Monday, April 17, 2006

While We Blither Away

When Iran begins blackmailing the world with its nuclear weapons, do not say you were not warned:

The perfect summation of the Iranian approach to negotiations came in this gem of a sentence from the New York Times on July 13 last year:
"Iran will resume uranium enrichment if the European Union does not recognize its right to do so, two Iranian nuclear negotiators said in an interview published Thursday."
Got that? If we don't let Iran go nuclear, they'll go nuclear. That position might tax even the nuanced detecting skills of John Kerry.

3 Comments:

At 9:13 AM, Blogger codemorse said...

Speaking only for myself, I'm a little tired/offended by the notion that the left is somehow "ignoring" Iran.

Wanting to explore options other than the continued expansion of our Middle Eastern campaign isn't a desire to ignore a problem. It's a desire to find solutions that don't require the commitment of billions more dollars and thousands of lives to a cause that some of us find morally/practically questionable.

Namely: the idea of the United States as global enforcer.

Not to be a wet blanket, but where's the money going to come from? Where are the troops going to come from?

I respect your decision not to enlist, but if you're suggesting that not militarily engaging Iran is stupid/ignorant, then we have to ask how deployment of more troops/spreading present troops over more territory is going to a) benefit the safety of us at home and b) remain practically effective for combat/strength purposes?

 
At 9:14 AM, Blogger codemorse said...

note:
Since the internet makes intent/emotion notoriously hard to interpret, I'd just like to point out that all of the above is said calmly, reasonably, and in the interest of having a discussion.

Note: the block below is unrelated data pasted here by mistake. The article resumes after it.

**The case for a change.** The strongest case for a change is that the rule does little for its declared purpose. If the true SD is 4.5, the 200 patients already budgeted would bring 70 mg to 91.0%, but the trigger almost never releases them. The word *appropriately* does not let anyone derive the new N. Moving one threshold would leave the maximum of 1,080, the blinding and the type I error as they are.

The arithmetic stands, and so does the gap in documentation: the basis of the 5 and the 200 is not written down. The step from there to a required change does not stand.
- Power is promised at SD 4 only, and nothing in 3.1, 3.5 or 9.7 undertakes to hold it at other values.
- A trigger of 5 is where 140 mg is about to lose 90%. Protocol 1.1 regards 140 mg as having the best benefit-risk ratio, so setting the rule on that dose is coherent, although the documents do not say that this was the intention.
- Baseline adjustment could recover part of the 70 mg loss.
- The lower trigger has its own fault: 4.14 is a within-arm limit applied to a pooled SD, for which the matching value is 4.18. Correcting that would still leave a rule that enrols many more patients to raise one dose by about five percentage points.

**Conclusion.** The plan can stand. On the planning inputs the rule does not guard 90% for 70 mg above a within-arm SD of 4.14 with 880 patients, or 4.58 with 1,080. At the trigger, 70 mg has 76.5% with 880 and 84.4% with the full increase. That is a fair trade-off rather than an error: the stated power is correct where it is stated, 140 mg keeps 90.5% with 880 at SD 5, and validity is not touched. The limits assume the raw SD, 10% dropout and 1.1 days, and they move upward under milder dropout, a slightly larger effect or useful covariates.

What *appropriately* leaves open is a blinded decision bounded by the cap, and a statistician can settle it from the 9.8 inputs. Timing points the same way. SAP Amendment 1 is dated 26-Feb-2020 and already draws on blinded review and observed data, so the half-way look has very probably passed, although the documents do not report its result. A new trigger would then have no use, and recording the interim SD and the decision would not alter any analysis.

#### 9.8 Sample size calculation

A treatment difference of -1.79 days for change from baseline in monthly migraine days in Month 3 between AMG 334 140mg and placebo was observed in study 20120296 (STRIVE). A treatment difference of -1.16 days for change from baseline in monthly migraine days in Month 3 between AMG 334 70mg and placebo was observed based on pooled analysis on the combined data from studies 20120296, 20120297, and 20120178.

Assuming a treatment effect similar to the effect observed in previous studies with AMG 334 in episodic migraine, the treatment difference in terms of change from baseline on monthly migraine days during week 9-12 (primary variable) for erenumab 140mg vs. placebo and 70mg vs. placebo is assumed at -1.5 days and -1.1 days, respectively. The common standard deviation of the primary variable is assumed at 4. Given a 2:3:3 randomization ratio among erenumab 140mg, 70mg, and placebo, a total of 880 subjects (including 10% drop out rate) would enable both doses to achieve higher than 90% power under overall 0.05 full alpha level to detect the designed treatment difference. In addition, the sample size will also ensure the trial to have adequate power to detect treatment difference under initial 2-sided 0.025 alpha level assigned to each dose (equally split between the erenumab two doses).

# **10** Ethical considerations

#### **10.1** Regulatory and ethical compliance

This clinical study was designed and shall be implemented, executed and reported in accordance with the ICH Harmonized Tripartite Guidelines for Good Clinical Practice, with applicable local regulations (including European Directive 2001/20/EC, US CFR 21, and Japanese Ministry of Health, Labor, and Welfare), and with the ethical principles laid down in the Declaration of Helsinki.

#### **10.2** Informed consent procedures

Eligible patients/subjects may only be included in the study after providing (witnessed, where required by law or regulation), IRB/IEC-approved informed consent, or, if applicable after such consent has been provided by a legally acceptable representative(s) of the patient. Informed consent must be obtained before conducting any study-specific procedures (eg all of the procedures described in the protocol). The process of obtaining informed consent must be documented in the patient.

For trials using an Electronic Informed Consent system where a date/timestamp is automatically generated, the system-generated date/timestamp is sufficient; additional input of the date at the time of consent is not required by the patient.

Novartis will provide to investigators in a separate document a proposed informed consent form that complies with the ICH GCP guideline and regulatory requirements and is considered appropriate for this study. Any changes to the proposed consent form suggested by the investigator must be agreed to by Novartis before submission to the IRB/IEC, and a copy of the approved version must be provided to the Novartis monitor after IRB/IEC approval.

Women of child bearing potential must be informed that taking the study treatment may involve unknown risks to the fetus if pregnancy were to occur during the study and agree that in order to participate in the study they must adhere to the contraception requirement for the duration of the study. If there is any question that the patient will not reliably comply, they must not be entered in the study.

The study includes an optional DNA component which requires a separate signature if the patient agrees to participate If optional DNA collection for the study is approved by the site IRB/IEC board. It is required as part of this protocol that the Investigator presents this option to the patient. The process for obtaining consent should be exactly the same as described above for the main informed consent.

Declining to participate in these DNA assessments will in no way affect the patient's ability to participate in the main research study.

At 9:45 AM, Blogger Jabawacefti said...

I appreciate the calm, reasonable, discussion, but don't really think this is one of those areas where there's that much to say.

This is one of those postings that was less for the purposes of futhering discussion (although that's always good) than reminding of the danger.

Every day Iran gets closer to obtaining nuclear weapons. Aside from the United States (global enforcer or not), no one can stop Iran from doing so. When and if Iran obtains a critical mass of material and knowhow, we should not look back and say that we didn't do everything within our power now to stop it, before it's too late.

If anyone thinks that Iran obtaining nuclear weapons is going to benefit the safety of us at home, I would respectfully suggest that is a shortsighted view of the potential consequences at stake.

Meanwhile, I am not suggesting that not militarily engaging Iran at this point is stupid or ignorant. What I am saying is that at some point we're going to have to deal with this, militarily or otherwise.

And the questions you've posed, how we are going to pay for a potential military strike, and where we are going to get the soldiers, are the questions we may start considering asking ourselves...unfortunately.

 

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